On 20 November 1969, the KGB arrested Vyacheslav Bakhmin, a fourth-year student of the physics and chemistry department of the Moscow Institute of Physics Technology Bakhmin is twenty-two years old, and was a pupil at the Kolmogorov boarding school (No. 18). He entered the Institute in 1966. A search was made in the hostel where he was living; Bakhmin himself was not present at the time, and his friends at the hostel were told that he had gone away on a trip. (Now, three weeks after his arrest, the Institute authorities want to expel Bakhmin from the Institute for failing to attend classes.)
The next day, 1 December, searches were made simultaneously in six Moscow flats and two girl students were arrested: Irina Kaplun, a third-year student of Moscow University’s Philological Faculty, in the department of structural and applied linguistics, and Olga Joffe, a second-year student taking evening courses at Moscow University’s Faculty of Economics. During the search, several items of samizdat were removed from lofe, and also her own poetry and papers, verses by her father Yu.M. loffe, and a typewriter. The search was made in lofe’s presence and after it she was taken for questioning under an escort often men. At nine o’clock that evening a warrant for her arrest was signed [CCE 15.2, trial].
On the same day Irina Kaplun was taken for questioning. Earlier in the day, when she was still in the university building, she had been taken ill with heart trouble and had gone home. But she never reached her house. Evidently she was picked up on the way there and sent to the KGB without being taken home for a search first. The search was made while she was being interrogated. Removed from her were samizdat items, verses and stories by herself, a home-made anthology of poems by Evtushenko and a typewriter.
Both girls are nineteen years old. Olga Joffe studied at physics and mathematics school No. 444, and Irina Kaplun at No. 16 special language school. In 1966 both girls, with nine other pupils of No. 16 special school, all under sixteen, pasted up leaflets, the content of which was as follows: there must be no repetition of the Stalin period, everything depends on us. About three hundred of these leaflets were pasted up or put through letter-boxes of private dwellings in various districts of Moscow. Most of them were handed over to the KGB by the recipients. The main question put later to the children was: tell us the names of the adults who organized this. The investigation was conducted by Major Yeliseyev. School lessons alternated with interrogation sessions which lasted from four to six hours. At the interrogations, the girls were told: “If you think that some things in our country are not quite as they should be, then you ought to come and see us at the KGB and talk it over with us.” Irina Kaplun was told that “she ought to be thankful that her uncle had been rehabilitated at all, they might well not have done it.” (Her uncle was a revolutionary who worked in the Profintern [the international trade union organization], the Communist International, and the Central Committee; he was imprisoned under the Tsar; in 1938 he was executed and in 1956 rehabilitated.)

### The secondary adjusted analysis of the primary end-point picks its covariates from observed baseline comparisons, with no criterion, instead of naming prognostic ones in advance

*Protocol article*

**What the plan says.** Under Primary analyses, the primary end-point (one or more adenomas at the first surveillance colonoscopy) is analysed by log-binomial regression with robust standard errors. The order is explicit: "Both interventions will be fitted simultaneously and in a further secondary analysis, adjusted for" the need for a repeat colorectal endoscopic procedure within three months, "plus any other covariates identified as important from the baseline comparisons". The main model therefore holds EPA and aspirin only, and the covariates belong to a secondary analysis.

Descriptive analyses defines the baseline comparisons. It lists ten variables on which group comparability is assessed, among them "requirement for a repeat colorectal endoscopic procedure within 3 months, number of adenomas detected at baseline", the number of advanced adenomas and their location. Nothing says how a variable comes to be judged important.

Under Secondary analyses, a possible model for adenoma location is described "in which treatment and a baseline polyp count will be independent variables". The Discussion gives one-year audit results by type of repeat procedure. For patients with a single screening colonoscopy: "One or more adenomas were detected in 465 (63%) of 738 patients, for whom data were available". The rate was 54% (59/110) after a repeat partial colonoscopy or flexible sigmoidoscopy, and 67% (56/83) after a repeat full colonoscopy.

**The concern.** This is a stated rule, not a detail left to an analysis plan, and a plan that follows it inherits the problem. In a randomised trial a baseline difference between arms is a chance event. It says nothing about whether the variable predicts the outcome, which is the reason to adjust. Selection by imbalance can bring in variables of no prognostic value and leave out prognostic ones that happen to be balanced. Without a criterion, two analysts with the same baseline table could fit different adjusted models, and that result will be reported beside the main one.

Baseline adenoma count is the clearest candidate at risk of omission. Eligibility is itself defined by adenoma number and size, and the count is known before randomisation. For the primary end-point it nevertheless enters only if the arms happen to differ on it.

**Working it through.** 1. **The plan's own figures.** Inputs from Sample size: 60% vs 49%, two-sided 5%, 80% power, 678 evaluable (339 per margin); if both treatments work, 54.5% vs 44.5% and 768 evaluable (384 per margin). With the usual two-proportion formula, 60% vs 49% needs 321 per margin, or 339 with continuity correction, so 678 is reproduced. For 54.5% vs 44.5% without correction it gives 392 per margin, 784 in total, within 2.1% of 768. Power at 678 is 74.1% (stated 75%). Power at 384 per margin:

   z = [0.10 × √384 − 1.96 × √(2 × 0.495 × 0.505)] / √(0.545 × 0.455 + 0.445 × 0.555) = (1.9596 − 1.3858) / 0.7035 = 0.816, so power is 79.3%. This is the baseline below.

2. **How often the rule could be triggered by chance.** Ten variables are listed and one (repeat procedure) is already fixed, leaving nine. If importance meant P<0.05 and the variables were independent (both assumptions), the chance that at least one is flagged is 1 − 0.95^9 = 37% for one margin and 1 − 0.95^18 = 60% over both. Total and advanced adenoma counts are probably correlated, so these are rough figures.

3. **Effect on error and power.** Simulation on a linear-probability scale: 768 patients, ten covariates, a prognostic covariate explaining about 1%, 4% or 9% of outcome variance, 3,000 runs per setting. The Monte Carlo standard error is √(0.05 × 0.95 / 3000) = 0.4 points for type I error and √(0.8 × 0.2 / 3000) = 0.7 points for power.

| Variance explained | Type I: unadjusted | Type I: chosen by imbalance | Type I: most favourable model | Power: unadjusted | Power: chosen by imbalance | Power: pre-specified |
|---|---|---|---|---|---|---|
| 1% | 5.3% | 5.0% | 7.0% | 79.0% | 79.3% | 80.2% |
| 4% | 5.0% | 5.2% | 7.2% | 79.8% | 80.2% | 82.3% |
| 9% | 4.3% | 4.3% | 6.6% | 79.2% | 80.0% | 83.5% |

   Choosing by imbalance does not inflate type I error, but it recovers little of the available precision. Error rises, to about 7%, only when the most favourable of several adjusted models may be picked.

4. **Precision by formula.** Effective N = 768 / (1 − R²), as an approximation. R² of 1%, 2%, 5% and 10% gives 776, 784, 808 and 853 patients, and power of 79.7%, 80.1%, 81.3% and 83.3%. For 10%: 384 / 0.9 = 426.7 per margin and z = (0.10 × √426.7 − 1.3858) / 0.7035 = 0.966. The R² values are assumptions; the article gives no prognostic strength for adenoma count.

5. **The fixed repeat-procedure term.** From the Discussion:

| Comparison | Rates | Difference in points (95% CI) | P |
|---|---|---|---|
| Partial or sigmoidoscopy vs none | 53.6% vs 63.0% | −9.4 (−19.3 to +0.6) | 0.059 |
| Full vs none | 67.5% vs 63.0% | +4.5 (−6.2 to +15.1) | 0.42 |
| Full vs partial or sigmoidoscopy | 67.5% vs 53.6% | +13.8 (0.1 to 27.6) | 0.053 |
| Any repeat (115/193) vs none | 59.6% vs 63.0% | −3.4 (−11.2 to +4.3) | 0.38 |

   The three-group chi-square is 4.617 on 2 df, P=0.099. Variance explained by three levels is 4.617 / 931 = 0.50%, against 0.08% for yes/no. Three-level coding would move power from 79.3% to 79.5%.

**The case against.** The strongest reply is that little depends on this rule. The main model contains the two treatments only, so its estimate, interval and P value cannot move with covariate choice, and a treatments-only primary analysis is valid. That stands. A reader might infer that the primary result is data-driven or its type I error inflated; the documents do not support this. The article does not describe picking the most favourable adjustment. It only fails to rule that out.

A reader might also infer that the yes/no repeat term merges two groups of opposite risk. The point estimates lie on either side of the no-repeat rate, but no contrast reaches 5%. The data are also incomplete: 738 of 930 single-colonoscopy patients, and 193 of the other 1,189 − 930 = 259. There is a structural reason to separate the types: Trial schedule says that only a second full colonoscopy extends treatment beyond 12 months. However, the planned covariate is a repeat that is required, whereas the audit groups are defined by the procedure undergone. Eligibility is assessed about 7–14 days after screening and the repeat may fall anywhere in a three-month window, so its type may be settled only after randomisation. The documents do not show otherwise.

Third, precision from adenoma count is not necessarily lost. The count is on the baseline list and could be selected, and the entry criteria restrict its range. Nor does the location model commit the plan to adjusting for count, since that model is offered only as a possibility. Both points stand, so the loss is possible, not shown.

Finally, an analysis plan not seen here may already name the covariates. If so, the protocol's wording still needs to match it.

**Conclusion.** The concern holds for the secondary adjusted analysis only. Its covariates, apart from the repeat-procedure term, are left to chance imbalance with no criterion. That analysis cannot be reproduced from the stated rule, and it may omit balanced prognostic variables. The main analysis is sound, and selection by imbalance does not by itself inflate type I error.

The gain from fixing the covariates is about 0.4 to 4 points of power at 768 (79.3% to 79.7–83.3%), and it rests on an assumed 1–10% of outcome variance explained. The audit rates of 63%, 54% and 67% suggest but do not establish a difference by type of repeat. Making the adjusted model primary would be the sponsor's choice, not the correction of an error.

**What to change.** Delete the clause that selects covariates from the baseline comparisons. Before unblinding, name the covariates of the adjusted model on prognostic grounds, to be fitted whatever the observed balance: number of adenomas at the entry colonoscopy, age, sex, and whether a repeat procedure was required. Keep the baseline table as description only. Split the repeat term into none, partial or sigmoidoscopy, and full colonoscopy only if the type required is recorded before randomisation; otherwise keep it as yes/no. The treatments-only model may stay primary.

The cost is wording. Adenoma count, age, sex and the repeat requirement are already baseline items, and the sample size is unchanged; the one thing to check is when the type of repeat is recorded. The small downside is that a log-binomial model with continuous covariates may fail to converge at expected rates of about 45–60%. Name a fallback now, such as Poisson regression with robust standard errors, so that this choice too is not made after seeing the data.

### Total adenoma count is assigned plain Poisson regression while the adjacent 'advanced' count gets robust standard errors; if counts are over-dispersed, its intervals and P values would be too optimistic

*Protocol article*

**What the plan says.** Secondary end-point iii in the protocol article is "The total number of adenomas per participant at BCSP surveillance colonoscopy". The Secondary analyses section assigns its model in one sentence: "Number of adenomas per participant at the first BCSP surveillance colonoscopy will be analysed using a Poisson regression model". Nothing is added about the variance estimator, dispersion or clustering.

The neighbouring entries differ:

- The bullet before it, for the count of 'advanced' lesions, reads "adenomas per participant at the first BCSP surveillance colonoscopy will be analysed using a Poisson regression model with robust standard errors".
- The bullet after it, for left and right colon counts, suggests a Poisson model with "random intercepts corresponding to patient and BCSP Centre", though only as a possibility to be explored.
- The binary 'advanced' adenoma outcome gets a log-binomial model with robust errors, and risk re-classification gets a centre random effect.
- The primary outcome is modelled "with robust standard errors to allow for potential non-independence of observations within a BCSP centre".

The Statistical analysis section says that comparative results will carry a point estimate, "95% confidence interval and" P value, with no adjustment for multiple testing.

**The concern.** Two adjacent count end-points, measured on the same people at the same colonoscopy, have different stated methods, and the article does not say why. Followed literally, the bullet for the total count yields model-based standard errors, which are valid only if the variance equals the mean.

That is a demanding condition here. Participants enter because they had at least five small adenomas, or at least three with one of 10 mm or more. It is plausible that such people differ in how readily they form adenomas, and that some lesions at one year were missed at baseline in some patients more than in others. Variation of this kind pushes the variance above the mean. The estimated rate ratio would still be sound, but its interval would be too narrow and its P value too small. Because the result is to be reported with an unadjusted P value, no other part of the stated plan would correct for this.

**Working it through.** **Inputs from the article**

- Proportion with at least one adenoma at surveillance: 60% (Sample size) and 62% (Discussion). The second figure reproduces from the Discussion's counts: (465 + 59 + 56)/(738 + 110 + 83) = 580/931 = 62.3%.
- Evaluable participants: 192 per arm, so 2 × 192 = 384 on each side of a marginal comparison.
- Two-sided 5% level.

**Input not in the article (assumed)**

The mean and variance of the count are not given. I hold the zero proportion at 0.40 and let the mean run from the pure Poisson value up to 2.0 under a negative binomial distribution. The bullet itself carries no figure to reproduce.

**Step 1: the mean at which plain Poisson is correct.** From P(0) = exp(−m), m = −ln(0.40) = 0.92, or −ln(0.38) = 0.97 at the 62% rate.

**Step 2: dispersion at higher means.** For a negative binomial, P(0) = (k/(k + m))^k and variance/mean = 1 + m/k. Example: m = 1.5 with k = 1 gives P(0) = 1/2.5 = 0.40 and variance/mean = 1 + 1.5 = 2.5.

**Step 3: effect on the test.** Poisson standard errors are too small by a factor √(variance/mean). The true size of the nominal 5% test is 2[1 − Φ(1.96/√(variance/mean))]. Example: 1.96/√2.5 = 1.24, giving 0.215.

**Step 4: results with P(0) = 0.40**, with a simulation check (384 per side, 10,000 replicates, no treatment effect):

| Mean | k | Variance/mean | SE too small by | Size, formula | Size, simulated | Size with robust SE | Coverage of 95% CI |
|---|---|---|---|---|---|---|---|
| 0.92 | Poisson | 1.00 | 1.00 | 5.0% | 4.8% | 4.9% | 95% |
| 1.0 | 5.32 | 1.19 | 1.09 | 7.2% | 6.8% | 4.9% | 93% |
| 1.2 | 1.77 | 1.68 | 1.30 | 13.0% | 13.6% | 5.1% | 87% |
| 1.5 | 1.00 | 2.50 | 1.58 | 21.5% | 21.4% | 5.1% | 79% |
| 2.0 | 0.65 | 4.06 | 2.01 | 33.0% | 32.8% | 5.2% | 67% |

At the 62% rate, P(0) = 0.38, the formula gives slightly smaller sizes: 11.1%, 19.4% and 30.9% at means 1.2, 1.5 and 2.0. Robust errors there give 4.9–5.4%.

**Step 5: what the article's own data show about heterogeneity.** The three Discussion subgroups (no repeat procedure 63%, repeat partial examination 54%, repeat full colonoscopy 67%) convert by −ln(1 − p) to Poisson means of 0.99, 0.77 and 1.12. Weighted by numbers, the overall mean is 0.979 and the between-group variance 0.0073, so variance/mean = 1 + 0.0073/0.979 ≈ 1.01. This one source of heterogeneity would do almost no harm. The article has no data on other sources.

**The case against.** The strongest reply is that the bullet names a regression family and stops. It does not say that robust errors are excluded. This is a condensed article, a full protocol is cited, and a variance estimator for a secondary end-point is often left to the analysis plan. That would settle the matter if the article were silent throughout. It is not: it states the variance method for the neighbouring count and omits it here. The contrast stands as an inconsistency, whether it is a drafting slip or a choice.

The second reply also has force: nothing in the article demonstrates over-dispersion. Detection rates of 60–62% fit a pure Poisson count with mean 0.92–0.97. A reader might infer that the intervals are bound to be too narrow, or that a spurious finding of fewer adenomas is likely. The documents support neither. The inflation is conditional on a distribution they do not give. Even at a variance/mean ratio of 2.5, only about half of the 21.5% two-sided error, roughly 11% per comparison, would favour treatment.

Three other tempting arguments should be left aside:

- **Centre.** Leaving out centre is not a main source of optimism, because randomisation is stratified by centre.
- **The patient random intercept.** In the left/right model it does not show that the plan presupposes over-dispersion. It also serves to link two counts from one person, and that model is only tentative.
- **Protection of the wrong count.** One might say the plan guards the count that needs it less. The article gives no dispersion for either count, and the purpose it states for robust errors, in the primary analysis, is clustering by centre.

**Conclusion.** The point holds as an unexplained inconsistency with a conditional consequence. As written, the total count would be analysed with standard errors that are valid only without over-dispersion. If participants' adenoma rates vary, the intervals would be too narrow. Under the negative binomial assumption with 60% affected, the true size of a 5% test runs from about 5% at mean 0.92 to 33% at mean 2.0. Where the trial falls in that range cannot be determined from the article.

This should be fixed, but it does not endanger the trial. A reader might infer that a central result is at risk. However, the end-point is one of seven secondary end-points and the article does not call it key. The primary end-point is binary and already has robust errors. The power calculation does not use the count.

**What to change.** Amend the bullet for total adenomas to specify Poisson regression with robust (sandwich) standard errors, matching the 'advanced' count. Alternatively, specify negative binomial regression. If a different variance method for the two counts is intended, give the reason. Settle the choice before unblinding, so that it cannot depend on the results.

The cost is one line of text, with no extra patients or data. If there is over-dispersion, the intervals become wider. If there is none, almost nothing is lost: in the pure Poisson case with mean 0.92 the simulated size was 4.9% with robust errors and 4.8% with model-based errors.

The case was not taken to court. After completion of the investigation, the school authorities took the matter up with the children. There were interviews and heart-to-heart talks with the district committee of the Komsomol. And it was always the same question: “Surely you can tell me who were the adults involved?” Altogether two children were expelled from the Komsomol, one from the school, and all of them were given reprimands with entries in their personal files. Two teachers were deprived of their right to teach, the school head was relieved of his post, and the class teachers were given reprimands and relieved of their duties as directors of their classes.
It is assumed that the arrest at this stage of I. Kaplun and O. Joffe is connected with a protest which they were preparing against the celebrations for the ninetieth birthday of Stalin [CCE 10.11].
On the same day, 1 December, a fourth-year student at the Moscow State Institute of Historical Archives, Tatyana Khromova, was subjected to a search and interrogation. During the search, personal letters and a file containing poems by O. Mandelstam were removed. They wanted to carry off her icons, and were greatly interested in where she had obtained them, but after she had begged them at length, they agreed to leave them. They were interested to know if Khromova believed in God, and why there were so many religious poems in her flat.
On 5 December Valeria Novotvorskaya [Novodvorskaya, name corrected, CCE 12.11] was arrested in the [Kremlin] Palace of Congresses, where she was scattering and handing out leaflets before the beginning of a performance of the opera “October”. Novotvorskaya made no attempt to escape and continued to hand out the leaflets until she was approached by KGB men. The leaflets were written in the form of verses and the theme was our tanks in Czechoslovakia. There was probably also something in them about the Constitution. After Novotvorskaya‘s arrest, several copies of three manuscript booklets of her own poetry were removed from her flat.
Valeria Novotvorskaya is nineteen. She won a medal on graduation from secondary school in 1968 and gained a place with honours in the French department of the Foreign Languages Institute. At the time of her arrest she was in her second year of studies there [CCE 13.2].